Blondie on a Budget (Strayer) (as Jean Forrester); Susan and God ( The Gay Mrs. Trexel ) (Cukor) (as Leonora Stubbs); The Lady in Question (C. Vidor) (as Natalie Rougin); Angels over Broadway (Hecht and Garmes) (as Nina Barona)


The Strawberry Blonde (Walsh) (as Virginia Bush); Affectionately Yours (Bacon) (as Irene Malcolm); Blood and Sand (Mamoulian) (as Doña Sol); You'll Never Get Rich (Lanfield) (as Sheila Winthrop)


My Gal Sal (Cummings) (as Sally Elliot); Tales of Manhattan (Duvivier) (as Ethel Halloway); You Were Never Lovelier (Seiter) (as Marina Aluna)


Show Business at War


Cover Girl (C. Vidor) (as Rusty Parka/Maribelle Hicks)


Tonight and Every Night (Saville) (as Rosalind Bruce)


Gilda (C. Vidor) (title role)


Down to Earth (Hall) (as Terpsichore/Kitty Pendleton)


The Lady from Shanghai (Welles) (as Elsa Barrister); The Loves of Carmen (C. Vidor) (title role)


Champagne Safari (Leighter—documentary of Hayworth and Khan wedding trip)


Affair in Trinidad (Sherman) (as Chris Emery)


Salome (Dieterle) (title role); Miss Sadie Thompson (Bernhardt) (title role)


Fire Down Below (Parrish) (as Irena); Pal Joey (Sidney) (as Vera Simpson)


Separate Tables (Mann) (as Ann Shankland)


They Came to Cordura (Rossen) (as Adelaide Gears)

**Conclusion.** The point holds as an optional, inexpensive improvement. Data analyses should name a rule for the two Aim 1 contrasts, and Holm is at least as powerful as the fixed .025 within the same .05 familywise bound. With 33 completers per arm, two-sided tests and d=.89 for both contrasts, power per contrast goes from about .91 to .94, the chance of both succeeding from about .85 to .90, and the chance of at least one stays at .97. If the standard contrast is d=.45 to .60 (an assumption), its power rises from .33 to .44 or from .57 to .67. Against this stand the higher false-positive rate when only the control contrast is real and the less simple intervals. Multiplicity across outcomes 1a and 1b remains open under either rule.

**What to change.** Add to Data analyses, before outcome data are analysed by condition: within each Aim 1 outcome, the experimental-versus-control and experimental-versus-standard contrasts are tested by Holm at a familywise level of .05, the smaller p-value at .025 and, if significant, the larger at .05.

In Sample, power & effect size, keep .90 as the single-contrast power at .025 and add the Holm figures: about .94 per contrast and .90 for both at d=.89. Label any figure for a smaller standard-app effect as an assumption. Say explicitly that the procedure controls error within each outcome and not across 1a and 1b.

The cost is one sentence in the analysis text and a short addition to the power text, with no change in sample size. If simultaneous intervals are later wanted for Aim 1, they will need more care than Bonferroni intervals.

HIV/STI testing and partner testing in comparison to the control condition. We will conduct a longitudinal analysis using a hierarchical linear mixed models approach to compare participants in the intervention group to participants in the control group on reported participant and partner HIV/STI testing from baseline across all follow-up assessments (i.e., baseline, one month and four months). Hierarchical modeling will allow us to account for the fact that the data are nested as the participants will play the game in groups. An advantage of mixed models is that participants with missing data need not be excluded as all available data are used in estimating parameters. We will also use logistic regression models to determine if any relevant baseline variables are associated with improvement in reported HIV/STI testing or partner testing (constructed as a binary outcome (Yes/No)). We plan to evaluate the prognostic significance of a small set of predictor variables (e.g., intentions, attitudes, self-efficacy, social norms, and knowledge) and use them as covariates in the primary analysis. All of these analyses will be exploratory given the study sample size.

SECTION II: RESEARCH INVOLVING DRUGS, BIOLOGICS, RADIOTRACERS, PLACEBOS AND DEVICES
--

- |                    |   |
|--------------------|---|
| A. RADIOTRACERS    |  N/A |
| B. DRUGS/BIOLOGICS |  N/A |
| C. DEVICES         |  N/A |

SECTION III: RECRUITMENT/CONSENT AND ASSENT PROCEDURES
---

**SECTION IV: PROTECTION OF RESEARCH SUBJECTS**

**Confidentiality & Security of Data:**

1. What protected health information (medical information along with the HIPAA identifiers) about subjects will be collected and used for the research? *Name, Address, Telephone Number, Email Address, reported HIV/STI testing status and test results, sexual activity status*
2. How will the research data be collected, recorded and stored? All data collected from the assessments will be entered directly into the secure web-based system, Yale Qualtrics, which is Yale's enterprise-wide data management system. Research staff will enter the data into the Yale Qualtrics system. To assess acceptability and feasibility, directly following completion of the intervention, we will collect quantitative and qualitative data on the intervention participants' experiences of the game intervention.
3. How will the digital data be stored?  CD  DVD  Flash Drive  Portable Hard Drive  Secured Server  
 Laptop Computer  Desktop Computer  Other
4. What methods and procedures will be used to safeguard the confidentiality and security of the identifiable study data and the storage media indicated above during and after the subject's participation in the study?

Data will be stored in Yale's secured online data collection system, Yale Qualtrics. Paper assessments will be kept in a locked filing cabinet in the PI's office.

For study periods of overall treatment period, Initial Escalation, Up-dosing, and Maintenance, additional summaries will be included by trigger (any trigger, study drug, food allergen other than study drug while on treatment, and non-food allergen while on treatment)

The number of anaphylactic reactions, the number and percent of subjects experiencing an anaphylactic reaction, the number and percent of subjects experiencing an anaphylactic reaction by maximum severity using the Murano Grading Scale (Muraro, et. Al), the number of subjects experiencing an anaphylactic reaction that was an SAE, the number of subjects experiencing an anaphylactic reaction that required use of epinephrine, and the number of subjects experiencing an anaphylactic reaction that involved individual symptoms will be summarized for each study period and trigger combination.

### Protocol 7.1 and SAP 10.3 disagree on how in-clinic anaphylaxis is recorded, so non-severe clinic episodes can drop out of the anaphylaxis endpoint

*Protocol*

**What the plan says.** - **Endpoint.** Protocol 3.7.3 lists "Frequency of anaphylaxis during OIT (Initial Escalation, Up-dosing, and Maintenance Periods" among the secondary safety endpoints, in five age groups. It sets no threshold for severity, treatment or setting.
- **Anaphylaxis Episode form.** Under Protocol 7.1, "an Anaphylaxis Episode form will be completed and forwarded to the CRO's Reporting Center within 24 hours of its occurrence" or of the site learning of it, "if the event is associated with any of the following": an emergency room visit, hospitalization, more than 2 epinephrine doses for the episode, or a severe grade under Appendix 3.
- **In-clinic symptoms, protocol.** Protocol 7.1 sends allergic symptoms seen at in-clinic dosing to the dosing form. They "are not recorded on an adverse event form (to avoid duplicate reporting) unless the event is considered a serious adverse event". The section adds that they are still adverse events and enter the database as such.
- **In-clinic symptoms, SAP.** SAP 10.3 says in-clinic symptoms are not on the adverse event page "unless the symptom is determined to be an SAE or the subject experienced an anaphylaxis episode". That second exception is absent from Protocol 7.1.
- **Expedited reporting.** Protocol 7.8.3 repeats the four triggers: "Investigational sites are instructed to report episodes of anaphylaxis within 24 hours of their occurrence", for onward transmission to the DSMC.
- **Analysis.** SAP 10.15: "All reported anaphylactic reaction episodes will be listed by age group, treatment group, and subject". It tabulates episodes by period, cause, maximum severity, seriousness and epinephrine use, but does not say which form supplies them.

The Story on Page One (Odets) (as Jo Morris)


The Happy Thieves (Marshall) (as Eve Lewis)


Circus World ( The Magnificent Showman ) (Hathaway) (as Lila Alfredo)


The Money Trap (Kennedy) (as Rosalie Kenny); The Poppy Is Also a Flower ( Danger Grows Wild ) (Young) (as Monique)


The Rover ( L'Avventuriero ) (Young) (as Caterina)


Sons of Satan ( I Bastardi, I gatti ; The Cats ) (Tessari) (as Martha); Road to Salina ( La Route de Salina ) (Lautner) (as Mara); The Naked Zoo ( The Naked Lovers ; The Hallucinators ) (Grefé)


The Wrath of God (Nelson) (as Semona de la Plata)


Circle (Seidelman)


On HAYWORTH: books—

Rosen, Marjorie, Popcorn Venus , New York, 1973.

Ringgold, Gene, The Films of Rita Hayworth: The Legend and Career of a Love Goddess , Secaucus, New Jersey, 1974.

Kobal, John, Rita Hayworth: The Time, the Place, and the Woman , New York, 1978.

Hill, James, Rita Hayworth: A Memoir , New York, 1983.

Morella, Joseph, and Edward Z. Epstein, Rita: The Life of Rita Hayworth , New York, 1983.

Dureau, Christian, Rita Hayworth , Paris, 1985.

Merrill, Gary, Bette, Rita, and the Rest of My Life , Augusta, Maine, 1988.

Leaming, Barbara, If This Was Happiness: A Biography of Rita Hayworth , New York, 1989.

On HAYWORTH: articles—